business news in context, analysis with attitude

We took note a couple of weeks ago of a USA Today story about how some publications had decided to get rid of their open bulletin boards online that allowed readers to say pretty much anything they wanted about stories - which sometimes resulted in comments that the publications believed veered into hate speech.

I commented, in part:

While toxicity of sentiment, tone and actual content is not isolated to websites' comments sections, it is on these sites that they tend to achieve their highest volume and lowest standards. I found this USA Today story interesting because I made the decision almost 16 years ago on MNB not to create an online bulletin board where anybody could say anything, even though it would save me all the time that I spend reading emails and deciding which ones to post. I just figured that part of my editorial responsibility was to curate the comments and keep the conversation on course. (One always has to be aware of the lunatic fringe...)

I think that the general tenor of the discourse in America these days ... means that anyone with a website that encourages consumers to comment/respond needs to be vigilant about the things that people say there.

MNB user Tom Herman responded:

I am against any form of limiting the free exercise of speech in nearly any form. My motto is "People have a right to be wrong". It is an Orwellian slippery slope when a group of people get to decide what speech is good and what speech is bad. It always ends up being my speech is good and yours is bad. People have free will to decide if they want to participate in message boards or comment sections. If they don't agree or don't like what people say so be it don't participate. We have all been called a few choice names here and there. Part of maturity is seeing it for what it is. Protecting people from speech they don't like or feel threatened by on the Internet only leads to censorship.

Another reader wrote:

The beauty of a comments section (especially when it turns into a cesspool) is that if you don't like what is being said and are tired of refuting it you can turn off your computer, put down your tablet, walk away. You don't have to read the comments.

From another reader:

If you look at the Times’ editorial page today, they have run a series of letters on both sides of the debate over online commenting.   I have personally found the anonymous online commentary of most publications to be filled with comments that are thoughtless, gutless, or both----and even though I read several daily papers in their online version, I have always made a point to avoid their respective comment sections.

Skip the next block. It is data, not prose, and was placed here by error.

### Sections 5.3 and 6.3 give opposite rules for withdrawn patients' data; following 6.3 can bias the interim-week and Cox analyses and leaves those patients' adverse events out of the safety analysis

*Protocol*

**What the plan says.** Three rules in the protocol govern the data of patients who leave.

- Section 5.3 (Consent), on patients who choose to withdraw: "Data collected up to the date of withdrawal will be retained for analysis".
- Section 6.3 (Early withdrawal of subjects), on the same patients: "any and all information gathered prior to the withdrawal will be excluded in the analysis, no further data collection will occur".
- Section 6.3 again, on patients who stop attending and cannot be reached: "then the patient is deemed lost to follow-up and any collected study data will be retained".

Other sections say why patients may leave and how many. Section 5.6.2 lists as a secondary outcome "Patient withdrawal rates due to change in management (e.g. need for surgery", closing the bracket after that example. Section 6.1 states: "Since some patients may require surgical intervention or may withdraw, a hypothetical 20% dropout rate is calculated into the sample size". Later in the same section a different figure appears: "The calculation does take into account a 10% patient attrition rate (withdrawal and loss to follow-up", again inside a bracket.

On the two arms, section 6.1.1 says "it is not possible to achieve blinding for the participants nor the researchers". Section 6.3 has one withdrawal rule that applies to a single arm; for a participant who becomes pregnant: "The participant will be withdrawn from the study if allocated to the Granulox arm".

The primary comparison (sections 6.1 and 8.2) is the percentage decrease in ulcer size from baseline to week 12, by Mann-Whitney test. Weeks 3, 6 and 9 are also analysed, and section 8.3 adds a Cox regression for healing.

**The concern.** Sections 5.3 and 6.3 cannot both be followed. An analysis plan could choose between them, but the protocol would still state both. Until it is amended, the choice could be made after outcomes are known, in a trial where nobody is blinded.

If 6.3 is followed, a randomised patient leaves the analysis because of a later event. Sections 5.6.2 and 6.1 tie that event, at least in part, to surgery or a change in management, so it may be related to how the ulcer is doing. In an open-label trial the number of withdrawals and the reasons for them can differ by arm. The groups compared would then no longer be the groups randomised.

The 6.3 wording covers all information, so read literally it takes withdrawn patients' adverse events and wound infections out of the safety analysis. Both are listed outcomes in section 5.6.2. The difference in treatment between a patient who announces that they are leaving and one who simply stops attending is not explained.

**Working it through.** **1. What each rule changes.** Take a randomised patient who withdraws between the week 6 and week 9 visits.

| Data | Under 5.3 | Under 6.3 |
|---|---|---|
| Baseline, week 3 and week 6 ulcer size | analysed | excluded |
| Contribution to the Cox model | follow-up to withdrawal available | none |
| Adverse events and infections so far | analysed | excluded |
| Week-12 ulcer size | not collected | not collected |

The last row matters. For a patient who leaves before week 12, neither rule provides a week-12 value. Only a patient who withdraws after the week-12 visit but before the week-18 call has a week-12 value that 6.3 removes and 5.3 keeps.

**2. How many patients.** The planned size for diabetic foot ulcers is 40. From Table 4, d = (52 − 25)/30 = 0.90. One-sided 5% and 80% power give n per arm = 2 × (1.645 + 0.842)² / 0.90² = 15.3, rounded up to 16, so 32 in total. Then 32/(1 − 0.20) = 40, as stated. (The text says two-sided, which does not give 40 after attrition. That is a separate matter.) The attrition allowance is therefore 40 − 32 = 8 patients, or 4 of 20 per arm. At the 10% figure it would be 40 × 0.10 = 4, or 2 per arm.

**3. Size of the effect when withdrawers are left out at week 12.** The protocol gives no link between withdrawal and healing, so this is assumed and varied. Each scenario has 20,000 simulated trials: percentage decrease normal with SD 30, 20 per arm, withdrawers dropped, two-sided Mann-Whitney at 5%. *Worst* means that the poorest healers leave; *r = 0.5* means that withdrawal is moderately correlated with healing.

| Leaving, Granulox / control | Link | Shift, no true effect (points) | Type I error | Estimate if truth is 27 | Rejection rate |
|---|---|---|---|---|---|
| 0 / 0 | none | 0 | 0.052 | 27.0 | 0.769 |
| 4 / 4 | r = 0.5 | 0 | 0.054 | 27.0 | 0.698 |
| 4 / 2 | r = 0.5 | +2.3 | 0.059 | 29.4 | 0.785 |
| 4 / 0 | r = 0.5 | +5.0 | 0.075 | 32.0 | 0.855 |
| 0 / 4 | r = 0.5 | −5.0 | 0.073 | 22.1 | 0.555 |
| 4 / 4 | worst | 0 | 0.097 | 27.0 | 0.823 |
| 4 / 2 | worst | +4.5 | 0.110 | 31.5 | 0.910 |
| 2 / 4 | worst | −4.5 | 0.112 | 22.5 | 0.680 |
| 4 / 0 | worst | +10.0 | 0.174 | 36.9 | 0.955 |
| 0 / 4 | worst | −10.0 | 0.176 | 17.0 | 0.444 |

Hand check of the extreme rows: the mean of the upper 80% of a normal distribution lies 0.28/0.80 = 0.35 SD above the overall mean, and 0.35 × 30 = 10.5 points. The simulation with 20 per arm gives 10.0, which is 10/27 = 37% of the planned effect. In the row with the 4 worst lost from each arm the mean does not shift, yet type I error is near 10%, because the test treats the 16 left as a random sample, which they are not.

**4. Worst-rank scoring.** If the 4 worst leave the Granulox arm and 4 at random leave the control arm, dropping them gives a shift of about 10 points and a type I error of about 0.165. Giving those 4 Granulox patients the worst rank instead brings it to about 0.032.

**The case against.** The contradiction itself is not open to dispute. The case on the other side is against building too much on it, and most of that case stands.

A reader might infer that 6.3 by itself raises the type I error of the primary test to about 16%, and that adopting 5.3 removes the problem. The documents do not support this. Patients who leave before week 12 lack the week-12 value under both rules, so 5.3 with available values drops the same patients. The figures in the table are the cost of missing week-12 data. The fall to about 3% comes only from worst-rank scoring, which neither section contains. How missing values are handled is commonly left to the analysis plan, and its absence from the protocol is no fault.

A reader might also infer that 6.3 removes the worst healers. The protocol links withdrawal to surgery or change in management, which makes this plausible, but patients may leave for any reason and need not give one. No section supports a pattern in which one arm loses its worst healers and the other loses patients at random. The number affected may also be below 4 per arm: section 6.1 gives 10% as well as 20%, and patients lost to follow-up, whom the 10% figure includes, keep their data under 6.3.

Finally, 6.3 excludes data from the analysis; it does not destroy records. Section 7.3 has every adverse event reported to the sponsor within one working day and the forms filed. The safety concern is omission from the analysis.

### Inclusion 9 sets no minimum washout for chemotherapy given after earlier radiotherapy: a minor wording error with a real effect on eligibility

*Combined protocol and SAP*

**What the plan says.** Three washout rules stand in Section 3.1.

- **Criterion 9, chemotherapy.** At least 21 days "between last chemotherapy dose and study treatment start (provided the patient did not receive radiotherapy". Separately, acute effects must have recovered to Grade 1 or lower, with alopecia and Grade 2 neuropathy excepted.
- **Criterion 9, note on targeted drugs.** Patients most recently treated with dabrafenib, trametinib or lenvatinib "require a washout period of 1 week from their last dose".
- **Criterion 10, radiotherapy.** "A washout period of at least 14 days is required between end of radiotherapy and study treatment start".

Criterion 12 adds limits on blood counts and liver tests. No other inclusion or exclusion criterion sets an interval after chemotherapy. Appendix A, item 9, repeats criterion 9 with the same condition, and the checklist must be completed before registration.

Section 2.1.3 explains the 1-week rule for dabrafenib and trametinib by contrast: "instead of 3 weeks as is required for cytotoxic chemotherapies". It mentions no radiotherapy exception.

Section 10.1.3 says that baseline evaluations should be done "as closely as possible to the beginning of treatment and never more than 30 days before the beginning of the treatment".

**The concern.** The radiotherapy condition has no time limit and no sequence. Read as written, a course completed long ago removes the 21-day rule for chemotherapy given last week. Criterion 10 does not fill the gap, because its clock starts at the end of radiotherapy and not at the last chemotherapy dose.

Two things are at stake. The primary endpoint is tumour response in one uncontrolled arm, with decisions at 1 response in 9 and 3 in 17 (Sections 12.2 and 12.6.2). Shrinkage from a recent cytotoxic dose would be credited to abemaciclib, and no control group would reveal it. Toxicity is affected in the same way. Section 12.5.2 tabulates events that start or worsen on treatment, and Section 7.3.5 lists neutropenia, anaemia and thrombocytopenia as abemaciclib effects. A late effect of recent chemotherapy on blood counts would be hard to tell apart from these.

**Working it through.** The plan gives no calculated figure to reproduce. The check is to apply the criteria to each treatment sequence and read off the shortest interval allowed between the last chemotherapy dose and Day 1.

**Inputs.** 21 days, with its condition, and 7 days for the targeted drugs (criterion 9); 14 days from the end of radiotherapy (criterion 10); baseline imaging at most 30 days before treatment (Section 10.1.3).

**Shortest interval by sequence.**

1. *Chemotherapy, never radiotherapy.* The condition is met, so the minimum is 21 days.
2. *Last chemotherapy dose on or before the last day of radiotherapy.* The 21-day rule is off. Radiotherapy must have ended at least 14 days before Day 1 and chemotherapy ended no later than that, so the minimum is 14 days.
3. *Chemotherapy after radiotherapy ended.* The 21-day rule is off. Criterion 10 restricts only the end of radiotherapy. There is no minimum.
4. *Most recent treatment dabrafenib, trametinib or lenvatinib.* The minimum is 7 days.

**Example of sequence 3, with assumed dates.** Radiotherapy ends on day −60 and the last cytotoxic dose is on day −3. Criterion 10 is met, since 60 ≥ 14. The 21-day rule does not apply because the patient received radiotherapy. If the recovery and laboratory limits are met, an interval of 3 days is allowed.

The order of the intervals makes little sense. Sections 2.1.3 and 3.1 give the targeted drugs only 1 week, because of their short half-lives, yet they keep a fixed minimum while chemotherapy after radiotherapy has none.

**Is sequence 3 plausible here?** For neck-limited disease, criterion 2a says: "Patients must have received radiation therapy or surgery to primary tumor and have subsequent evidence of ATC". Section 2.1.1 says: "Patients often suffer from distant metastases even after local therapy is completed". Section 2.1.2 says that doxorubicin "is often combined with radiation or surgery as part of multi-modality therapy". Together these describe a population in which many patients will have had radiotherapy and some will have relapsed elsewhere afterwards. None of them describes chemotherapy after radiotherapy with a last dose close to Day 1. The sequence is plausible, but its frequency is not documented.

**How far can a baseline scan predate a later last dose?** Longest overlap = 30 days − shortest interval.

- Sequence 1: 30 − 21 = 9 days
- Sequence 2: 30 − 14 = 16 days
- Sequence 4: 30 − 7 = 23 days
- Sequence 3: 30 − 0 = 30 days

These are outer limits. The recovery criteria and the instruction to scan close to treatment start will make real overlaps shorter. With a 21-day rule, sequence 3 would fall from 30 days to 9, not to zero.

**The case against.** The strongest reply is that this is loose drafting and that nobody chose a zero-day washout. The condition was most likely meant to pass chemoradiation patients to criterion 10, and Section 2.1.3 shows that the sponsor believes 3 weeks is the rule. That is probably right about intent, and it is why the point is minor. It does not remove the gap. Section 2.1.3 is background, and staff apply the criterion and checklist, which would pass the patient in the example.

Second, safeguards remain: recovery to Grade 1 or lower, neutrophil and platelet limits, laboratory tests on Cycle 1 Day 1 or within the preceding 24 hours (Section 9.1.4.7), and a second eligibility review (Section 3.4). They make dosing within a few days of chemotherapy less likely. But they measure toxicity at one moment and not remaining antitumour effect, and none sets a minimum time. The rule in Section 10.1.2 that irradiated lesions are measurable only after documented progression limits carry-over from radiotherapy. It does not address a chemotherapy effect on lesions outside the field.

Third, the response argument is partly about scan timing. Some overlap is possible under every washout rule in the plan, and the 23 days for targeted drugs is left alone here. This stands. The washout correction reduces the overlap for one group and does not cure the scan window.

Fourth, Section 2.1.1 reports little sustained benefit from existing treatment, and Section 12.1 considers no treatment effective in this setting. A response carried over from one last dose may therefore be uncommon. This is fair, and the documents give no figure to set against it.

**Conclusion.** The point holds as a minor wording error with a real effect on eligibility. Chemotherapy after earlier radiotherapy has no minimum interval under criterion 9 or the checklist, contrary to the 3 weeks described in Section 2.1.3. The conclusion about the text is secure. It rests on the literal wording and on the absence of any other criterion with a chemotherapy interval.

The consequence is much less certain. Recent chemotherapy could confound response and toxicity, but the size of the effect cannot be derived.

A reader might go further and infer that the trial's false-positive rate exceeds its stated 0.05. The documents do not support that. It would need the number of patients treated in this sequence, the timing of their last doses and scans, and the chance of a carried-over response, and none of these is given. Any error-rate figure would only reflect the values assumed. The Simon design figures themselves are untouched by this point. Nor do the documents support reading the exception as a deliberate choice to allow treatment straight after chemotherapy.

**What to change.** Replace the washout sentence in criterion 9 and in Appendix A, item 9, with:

MNB user Randy Adams wrote:

I've thought for a long time that the answer to vile and obscene comments is a requirement that the actual commenters name be posted. I know a lot of people would never say the types of things they say if they were going to be tied to the comment. It is easy to say anything when you know you'll never be discovered.

MNB reader Joe Gilman wrote:

I don't agree with the silly and nasty comments one sees in these online comments sections, but I also don't agree with doing away with them also.

If there was a way to make people have to use their name in the comment section, as opposed to some online identity, I think that would help with the nastiness. If you say something with your name attached, you sort of own it.

On the subject of food safety, a subject we talk about a lot here on MNB, one reader wrote:

The trend in recent years is for more and more retailers to increase in-store food prep. Having worked in many retail locations over the years, I'm amazed that food safety regulations have not focused in this area. In retail you have many different locations, with many different employees, with various levels of training, involved in producing fresh cut SKUs in less than ideal food prep areas, at ambient room temperatures above the required range, in less than ideal prep areas of various configurations. And how those designated ares in the back rooms, behind closed doors, are shared spaces for other activities and traffic. I could go on and on. I'm amazed at what I see at retail, versus what I see for companies that specialize in food prep have for facilities that resemble operating rooms.

The same holds true with "local" produce. To tour the fields, and see the processes that larger, national growers have, and what they do to ensure safe produce, and then to do the same tour of local growers is vastly different. Wherever food is being produced, or cut, for the retail display, shouldn't all have to share in the same requirements?

They pretty much do. I think some retailers do a better job than others.

From another reader:

On the issue of the finalizing of the rules for food safety under FMSA, I realized as I read your comments that I was reading with “two heads”.
My business brain, after many proud and happy decades in the food and CPG industry, is pleased. I am praying this will go well and I am keenly aware that the bad press , recalls, and outright public danger of a few bad actors has done very little good and a lot of harm to our industry. My business brain wants to see national rules rather than a patchwork of state and local rules, I want to see compliance, and I think the lack of strong enforceable policy in such things has been a tragedy for years. We will all benefit from this in the long run. It all seems fair and logical.